Friday, April 4, 2014

Go Orange for animals! Prevention of Cruelty to Animals Month

Lulu is going orange!

April is Prevention of Cruelty to Animals month, sponsored by ASPCA.

Here at Life With Beagle, we are committed to making the quality of life better for people and for pets. In a moment we'll tell you how you can help us with this endeavour this month.

Do you know how to prevent animal abuse?

ASPCA points out these 10 ways to prevent animal abuse where you live:
  1. Know who to call to report animal cruelty. Every state and every town are different. In some areas, you may have to rely on the police department to investigate animal cruelty; in others, you may have to contact local animal control or another municipal agency. If you aren't sure where to report cruelty, please visit our Report Animal Cruelty section.
  2. Get to know and look out for the animals in your neighborhood. By being aware, you're more likely to notice, for example, that the dog next door who was once hefty has lost weight rapidly—a possible indicator of abuse.
  3. Make the call. Without phone calls from concerned citizens who report cruelty in their neighborhoods, we wouldn't know about most instances of animal abuse. It all comes from the public, it all starts with YOU—that's why it's so important to keep your eyes and ears open.
  4. Provide as much as information as possible when reporting animal cruelty. The details that you provide can go a long way toward assisting an investigating officer. It helps to write down the type of cruelty you witnessed, who was involved, the date of the incident and where it took place.
  5. Contact your local law enforcement department and let them know that investigating animal cruelty should be a priority. Animal cruelty is a CRIME—and the police MUST investigate these crimes.
  6. Fight for the passage of strong anti-cruelty laws on federal, state and local levels by joining the ASPCA Advocacy Brigade. With stronger laws come tougher penalties. As an ASPCA Advocacy Brigade member, you'll receive emails asking you to write letters encouraging your legislators to pass these laws—and you can send them directly from our website.
  7. Set a good example for others. If you have pets, be sure to always show them the love and good care they deserve. But it's more than just food, water, and adequate shelter. If you think your animal is sick, bring him to the veterinarian. Be responsible and have your animals spayed or neutered. And give your pets lots of hugs!
  8. Talk to your kids about how to treat animals with kindness and respect. We regularly see children in homes where animal abuse has been reported. If a parent isn't treating the family's pets right, we tell the kids that their dog or cat would really appreciate fresh water every day or some daily playtime. If the animal has been left outside without shelter, we'll say, 'You have a nice house, and if you get cold, you can put a coat on. But your dog can't do that.' Children understand that animals are living creatures who have the ability to feel pain, joy and sadness.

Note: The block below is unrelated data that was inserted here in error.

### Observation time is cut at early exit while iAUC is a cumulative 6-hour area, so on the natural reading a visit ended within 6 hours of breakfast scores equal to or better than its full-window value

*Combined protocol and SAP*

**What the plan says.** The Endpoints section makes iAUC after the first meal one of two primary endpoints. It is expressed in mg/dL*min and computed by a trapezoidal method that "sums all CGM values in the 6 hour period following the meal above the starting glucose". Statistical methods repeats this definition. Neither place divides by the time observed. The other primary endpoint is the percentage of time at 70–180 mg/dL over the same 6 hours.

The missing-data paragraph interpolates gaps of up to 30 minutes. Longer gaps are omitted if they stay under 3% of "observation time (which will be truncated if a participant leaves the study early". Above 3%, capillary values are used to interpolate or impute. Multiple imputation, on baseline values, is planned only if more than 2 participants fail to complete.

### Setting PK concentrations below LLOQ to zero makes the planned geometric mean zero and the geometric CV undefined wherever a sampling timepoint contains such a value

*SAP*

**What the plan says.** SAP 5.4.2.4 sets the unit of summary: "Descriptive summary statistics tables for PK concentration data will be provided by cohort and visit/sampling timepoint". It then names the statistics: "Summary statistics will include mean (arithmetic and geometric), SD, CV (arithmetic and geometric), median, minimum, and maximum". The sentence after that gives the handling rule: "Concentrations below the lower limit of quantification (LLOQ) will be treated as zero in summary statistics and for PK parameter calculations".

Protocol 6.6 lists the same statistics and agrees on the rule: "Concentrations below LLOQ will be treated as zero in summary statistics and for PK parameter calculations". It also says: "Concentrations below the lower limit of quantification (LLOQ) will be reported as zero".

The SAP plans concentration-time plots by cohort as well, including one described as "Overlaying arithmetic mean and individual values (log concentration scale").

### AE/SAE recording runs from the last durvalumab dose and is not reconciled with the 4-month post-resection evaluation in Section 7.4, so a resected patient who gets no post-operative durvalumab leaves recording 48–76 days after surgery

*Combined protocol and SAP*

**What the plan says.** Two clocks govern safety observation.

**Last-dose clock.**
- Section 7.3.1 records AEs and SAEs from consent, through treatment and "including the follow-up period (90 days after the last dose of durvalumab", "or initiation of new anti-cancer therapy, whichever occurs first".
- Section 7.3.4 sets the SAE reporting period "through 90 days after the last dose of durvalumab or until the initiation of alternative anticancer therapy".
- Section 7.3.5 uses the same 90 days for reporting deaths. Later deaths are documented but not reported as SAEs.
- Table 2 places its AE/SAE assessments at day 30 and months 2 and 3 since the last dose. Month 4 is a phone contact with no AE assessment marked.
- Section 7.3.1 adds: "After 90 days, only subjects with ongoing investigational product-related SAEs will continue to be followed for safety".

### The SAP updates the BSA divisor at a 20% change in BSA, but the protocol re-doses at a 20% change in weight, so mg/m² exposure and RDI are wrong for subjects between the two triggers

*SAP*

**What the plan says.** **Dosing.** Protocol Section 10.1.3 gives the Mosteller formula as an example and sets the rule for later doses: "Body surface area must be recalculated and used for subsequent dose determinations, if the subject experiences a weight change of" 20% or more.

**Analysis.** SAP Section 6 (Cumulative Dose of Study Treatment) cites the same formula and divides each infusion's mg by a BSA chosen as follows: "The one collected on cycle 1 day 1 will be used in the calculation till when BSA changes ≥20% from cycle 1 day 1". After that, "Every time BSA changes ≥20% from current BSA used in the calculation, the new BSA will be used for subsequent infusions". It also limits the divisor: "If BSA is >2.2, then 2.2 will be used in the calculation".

9. Support your local shelter or animal rescue organization. It's a great way to make a difference. Some of our ASPCA volunteers foster animals who have been abused in their former homes, giving these dogs and cats the chance they deserve to have a good life. You can find a list of shelters and rescue groups in your area in our National Shelter Directory.
  10. Start a Neighborhood Watch Program. Get to know the animals in your neighborhood and invite your friends and neighbors to do the same. Together you can keep an eye out for any suspicious behaviors—abuse and neglect of companion animals, the mistreatment of local wildlife, dogs left in hot cars and other signs of abuse.

In our continuing commitment to supporting the human-animal bond, we are once again raising money for the Paws for Peace Walk.

Harbor House of Central Florida has a state of the art, on-property kennel for the pets of domestic violence victims, all paid for with private donations.

Up to 48 percent of domestic violence victims delay leaving a dangerous situation because they don't want to leave their pets.

 The Paws for Peace Walk is April 26 at 8 a.m. at Blue Jacket Park in Orlando.

This year, I have formed a team! If you go to the secure Paws for Peace website, you can join my team and walk with me. It's a short walk, not even a 5K. And your dog can come too! And there will be a raffle, vendors and other activities too for afterwards!

So if you are in Central Florida, please consider joining my team! Or if you can't make it, please consider donating to me. I have a low fundraising goal. 

Just head to my personal page -- Team Beagle! The site takes you to Harbor House's page. It's powered by Kintera and is a secure server.

Meanwhile -- if you can't donate or join our team, you can still Help Team Beagle! Harbor House is hosting a Paws Photo Contest! Lulu is entered in the contest. If you are on Facebook, please head to this link and vote for her daily!
Up to 85 percent of domestic abuse victims say their partner threatened, hurt or killed a pet. - See more at:
Up to 85 percent of domestic abuse victims say their partner threatened, hurt or killed a pet. - See more at:


  1. Lots of great tips here Christie! We'll be going orange this month too. I just picked up an orange bandana for Luna.

  2. We've gone orange, too! A great post, Christie! All of them really boil down to get involved somehow. Get involved and care. That is all. Not much to ask, not really :)


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